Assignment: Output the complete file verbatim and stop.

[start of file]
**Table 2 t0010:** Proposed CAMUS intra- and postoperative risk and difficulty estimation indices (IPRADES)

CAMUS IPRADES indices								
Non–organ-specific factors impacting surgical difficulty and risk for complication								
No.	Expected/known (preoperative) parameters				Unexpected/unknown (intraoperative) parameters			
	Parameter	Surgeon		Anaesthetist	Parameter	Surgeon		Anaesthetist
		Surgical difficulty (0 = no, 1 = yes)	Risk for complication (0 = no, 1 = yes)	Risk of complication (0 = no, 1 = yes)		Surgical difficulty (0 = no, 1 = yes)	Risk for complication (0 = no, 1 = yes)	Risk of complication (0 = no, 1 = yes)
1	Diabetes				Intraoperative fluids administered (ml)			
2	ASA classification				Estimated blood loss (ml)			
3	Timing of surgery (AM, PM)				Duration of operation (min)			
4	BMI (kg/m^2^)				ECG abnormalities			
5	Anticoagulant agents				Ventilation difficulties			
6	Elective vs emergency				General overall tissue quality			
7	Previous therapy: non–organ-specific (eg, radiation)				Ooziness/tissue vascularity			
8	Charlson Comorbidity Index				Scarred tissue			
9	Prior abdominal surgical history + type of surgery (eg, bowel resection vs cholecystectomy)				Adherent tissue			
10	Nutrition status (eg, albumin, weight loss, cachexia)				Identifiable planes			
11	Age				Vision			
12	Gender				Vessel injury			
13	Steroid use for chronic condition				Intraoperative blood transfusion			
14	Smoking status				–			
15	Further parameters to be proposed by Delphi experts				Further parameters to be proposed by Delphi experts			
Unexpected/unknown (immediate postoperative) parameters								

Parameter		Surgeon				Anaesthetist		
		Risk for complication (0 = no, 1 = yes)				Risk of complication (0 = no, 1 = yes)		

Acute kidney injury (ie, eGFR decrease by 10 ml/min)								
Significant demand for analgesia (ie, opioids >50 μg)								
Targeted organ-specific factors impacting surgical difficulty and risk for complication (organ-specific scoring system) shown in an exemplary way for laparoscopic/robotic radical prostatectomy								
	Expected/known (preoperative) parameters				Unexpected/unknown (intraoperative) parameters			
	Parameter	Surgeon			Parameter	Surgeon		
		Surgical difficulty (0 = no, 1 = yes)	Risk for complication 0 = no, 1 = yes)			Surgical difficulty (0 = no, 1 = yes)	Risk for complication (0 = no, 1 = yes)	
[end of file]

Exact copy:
**Table 2 t0010:** Proposed CAMUS intra- and postoperative risk and difficulty estimation indices (IPRADES)

CAMUS IPRADES indices								
Non–organ-specific factors impacting surgical difficulty and risk for complication								
No.	Expected/known (preoperative) parameters				Unexpected/unknown (intraoperative) parameters			
	Parameter	Surgeon		Anaesthetist	Parameter	Surgeon		Anaesthetist
		Surgical difficulty (0 = no, 1 = yes)	Risk for complication (0 = no, 1 = yes)	Risk of complication (0 = no, 1 = yes)		Surgical difficulty (0 = no, 1 = yes)	Risk for complication (0 = no, 1 = yes)	Risk of complication (0 = no, 1 = yes)
1	Diabetes				Intraoperative fluids administered (ml)			
2	ASA classification				Estimated blood loss (ml)			
3	Timing of surgery (AM, PM)				Duration of operation (min)			
4	BMI (kg/m^2^)				ECG abnormalities			
5	Anticoagulant agents				Ventilation difficulties			
6	Elective vs emergency				General overall tissue quality			
7	Previous therapy: non–organ-specific (eg, radiation)				Ooziness/tissue vascularity			
8	Charlson Comorbidity Index				Scarred tissue			
9	Prior abdominal surgical history + type of surgery (eg, bowel resection vs cholecystectomy)				Adherent tissue			
10	Nutrition status (eg, albumin, weight loss, cachexia)				Identifiable planes			
11	Age				Vision			
12	Gender				Vessel injury			
13	Steroid use for chronic condition				Intraoperative blood transfusion			
14	Smoking status				–			
15	Further parameters to be proposed by Delphi experts				Further parameters to be proposed by Delphi experts			
Unexpected/unknown (immediate postoperative) parameters								

Parameter		Surgeon				Anaesthetist		
		Risk for complication (0 = no, 1 = yes)				Risk of complication (0 = no, 1 = yes)		

Acute kidney injury (ie, eGFR decrease by 10 ml/min)								
Significant demand for analgesia (ie, opioids >50 μg)								
Targeted organ-specific factors impacting surgical difficulty and risk for complication (organ-specific scoring system) shown in an exemplary way for laparoscopic/robotic radical prostatectomy								
	Expected/known (preoperative) parameters				Unexpected/unknown (intraoperative) parameters			
	Parameter	Surgeon			Parameter	Surgeon		
		Surgical difficulty (0 = no, 1 = yes)	Risk for complication 0 = no, 1 = yes)			Surgical difficulty (0 = no, 1 = yes)	Risk for complication (0 = no, 1 = yes)	